A workforce optimization initiative undertaken by Combined Insurance worked so well in 2009 that the Chicago-based insurer once again enlisted the help of its vendor, Melville, N.Y.-based Verint, in 2011 to upgrade its capabilities and unite them with the vendor's call recording application to create a unified workforce management (WFM) platform. Despite that success, Brian Coleman, VP of operational control and risk management at Combined (part of the Zurich-based ACE Group of Companies; $20.8 billion in gross written premium), declines to share concrete measures of improved staff productivity. The reason? By introducing WFM, he explains, the supplemental insurance carrier enjoyed a degree of transparency into its operations that could not be achieved with its original productivity monitoring techniques."With the WFM tools we were able to determine the effectiveness of a particular worker, but we also discovered that there were work activities on that person's desk that previously hadn't been accounted for," Coleman explains. "It made it look as if they were underperforming when in fact they were doing more work than we thought."
Combined began in November 2011 the initiative to integrate Verint's ULTRA call recording application, which it deployed two years earlier, with the latest version of the vendor's WFM capabilities, the Impact 360 Workforce Optimization suite. Set to go live in June 2012, the integrated capabilities will further increase managers' visibility into processes and additional coaching opportunities, according to Coleman, but they also will enable what he characterizes as "equitable discussions" that fully appreciate the personal contributions and concerns of employees.
The transparency enabled by workforce optimization (WFO) gives senior management a better feel of the pulse of the organization, providing them with the information needed to make decisions faster, on a more proactive basis, according to Nicole Nevulis, a senior consultant within Verint's back-office practice. "WFO provides tools such as process analytics, performance management and workforce management to create a more nimble organization to meet customers' needs," she comments.
Nevulis describes WFO as a process whose success depends on comprehensive up-front analysis of the status quo of business processes. "Before we introduce a solution we bring in a team to evaluate what needs to feed into WFM tools and to the up-front technology consultative part," she explains. "Without thorough analysis, they may not get the desired improvement -- it's very important that insurers understand that there's a maturity path on their WFO journey that needs to be well thought out."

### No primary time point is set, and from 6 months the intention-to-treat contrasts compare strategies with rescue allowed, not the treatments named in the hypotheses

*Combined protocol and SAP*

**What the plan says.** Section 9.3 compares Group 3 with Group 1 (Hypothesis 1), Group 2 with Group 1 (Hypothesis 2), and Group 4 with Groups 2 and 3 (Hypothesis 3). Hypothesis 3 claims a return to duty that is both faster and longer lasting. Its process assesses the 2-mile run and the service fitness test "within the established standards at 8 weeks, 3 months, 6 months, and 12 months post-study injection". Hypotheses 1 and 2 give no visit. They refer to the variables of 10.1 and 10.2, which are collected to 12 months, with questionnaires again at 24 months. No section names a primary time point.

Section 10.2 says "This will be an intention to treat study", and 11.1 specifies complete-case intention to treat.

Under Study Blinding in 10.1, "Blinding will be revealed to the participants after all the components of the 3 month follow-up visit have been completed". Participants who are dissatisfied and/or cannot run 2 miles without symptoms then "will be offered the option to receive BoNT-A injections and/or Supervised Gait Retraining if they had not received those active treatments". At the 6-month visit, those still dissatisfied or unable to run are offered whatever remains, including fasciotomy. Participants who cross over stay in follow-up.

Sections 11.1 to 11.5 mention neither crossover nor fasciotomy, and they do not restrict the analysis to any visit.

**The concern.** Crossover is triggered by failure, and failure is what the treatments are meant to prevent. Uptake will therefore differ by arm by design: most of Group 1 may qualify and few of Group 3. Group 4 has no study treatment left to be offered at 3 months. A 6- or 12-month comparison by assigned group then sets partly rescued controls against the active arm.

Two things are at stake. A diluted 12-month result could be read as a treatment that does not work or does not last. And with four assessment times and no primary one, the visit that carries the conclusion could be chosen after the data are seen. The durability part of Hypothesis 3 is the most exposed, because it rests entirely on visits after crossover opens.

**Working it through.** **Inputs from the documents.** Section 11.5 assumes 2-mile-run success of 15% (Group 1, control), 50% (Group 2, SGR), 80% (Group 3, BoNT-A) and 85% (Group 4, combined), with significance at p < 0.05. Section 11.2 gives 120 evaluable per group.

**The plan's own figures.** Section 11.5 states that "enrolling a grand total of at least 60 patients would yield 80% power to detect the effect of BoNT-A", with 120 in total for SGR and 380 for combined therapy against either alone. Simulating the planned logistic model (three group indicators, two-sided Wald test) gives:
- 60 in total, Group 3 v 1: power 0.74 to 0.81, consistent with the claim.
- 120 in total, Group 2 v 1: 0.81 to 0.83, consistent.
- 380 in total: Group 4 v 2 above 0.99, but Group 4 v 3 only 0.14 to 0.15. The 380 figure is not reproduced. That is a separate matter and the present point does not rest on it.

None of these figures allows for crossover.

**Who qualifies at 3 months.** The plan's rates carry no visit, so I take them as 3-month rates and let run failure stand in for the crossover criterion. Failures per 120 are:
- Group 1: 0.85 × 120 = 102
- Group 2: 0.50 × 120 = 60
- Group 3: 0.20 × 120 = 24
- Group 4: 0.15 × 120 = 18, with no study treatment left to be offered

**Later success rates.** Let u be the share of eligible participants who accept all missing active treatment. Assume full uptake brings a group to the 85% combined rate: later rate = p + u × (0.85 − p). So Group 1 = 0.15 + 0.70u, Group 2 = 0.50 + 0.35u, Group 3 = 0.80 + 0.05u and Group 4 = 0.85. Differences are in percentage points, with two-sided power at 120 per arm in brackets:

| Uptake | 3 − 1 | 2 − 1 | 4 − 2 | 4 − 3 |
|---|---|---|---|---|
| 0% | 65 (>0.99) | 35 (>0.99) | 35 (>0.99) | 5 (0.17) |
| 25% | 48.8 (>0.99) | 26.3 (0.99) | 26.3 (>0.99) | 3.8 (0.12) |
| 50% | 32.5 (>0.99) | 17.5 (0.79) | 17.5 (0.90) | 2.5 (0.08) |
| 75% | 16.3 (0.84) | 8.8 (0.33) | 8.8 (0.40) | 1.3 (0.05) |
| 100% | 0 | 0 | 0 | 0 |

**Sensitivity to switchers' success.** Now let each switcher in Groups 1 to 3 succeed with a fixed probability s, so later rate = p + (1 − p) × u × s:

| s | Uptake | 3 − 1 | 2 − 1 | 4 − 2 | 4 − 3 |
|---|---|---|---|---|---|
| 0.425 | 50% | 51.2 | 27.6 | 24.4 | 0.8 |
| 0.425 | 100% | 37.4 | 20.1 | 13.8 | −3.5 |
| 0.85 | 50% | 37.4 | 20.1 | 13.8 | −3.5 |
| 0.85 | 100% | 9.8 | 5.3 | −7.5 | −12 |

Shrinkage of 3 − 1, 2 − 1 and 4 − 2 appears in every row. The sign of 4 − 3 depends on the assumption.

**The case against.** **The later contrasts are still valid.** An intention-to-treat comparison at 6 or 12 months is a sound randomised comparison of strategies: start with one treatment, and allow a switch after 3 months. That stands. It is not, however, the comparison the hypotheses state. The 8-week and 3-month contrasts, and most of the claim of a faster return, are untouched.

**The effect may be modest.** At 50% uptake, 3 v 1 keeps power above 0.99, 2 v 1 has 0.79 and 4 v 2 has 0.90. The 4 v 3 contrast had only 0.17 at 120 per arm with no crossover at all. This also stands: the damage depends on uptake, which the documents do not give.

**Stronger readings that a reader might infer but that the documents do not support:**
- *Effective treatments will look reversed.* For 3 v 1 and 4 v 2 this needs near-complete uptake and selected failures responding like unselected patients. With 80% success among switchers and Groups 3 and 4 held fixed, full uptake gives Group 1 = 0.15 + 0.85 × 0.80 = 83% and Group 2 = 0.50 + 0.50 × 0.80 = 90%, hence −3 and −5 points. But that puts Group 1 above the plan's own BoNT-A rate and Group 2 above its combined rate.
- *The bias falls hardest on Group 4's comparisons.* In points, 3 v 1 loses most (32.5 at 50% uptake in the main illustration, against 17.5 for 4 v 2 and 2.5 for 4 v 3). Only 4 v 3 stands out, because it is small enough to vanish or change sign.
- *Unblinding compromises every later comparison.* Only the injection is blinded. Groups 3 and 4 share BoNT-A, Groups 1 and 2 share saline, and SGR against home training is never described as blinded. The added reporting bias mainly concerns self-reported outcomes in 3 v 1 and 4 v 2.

A Competitive 'Secret Weapon'
WFO is often part of an insurer's larger strategic maturity path, insists Evan McDonnell, VP, solutions, at Appian, a Reston, Va.-based provider of business process management (BPM) solutions. He describes WFO as a "secret weapon" for carving out competitive advantage through greater efficiency and effectiveness.
"Our customers in insurance are saying our workforces are not optimized because we don't have control and visibility of the work. We don't know where things are, and we can't get in and escalate problems," McDonnell says. "WFO directs work to the most appropriate person, through a combination of process and rules, arming that person with all of the data needed to make the best decision in the moment."
WFO is obviously an efficiency play, but understanding its potential requires going past the obvious, suggests John Sarich, senior solution architect, NIIT Technologies (Noida, India). There is a danger for insurers to be focused on technology as the means to future-proof their organizations, when in fact the agile enterprise is defined by intelligent and efficient processes, he stresses. "Future-proofing isn't just about code; it's about business processes and rules inherent in systems," Sarich says. "It's about how you expose those rules and get people involved in the most efficient and high-value ways."
Sarich's idea of high-value contributions comprises not only efficiency and effectiveness but also positive engagement on the part of insurance professionals. An optimized work environment, he implies, not only relieves workers of drudgery, it also provides a stimulating environment for the exercise of their talents.
For example, insurers recognize a burgeoning revolution taking place in the workforce, and they are embracing bring-your-own-device (BYOD) strategies and other tools that blend work and lifestyle, Sarich says. "One of the greatest challenges insurers face is being able to effectively map and analyze their existing workforce and processes while knowing that there's a next generation of workers that will be very different," he cautions.
Anthony O'Donnell has covered technology in the insurance industry since 2000, when he joined the editorial staff of Insurance & Technology. As an editor and reporter for I&T and the InformationWeek Financial Services of TechWeb he has written on all areas of information ... View Full Bio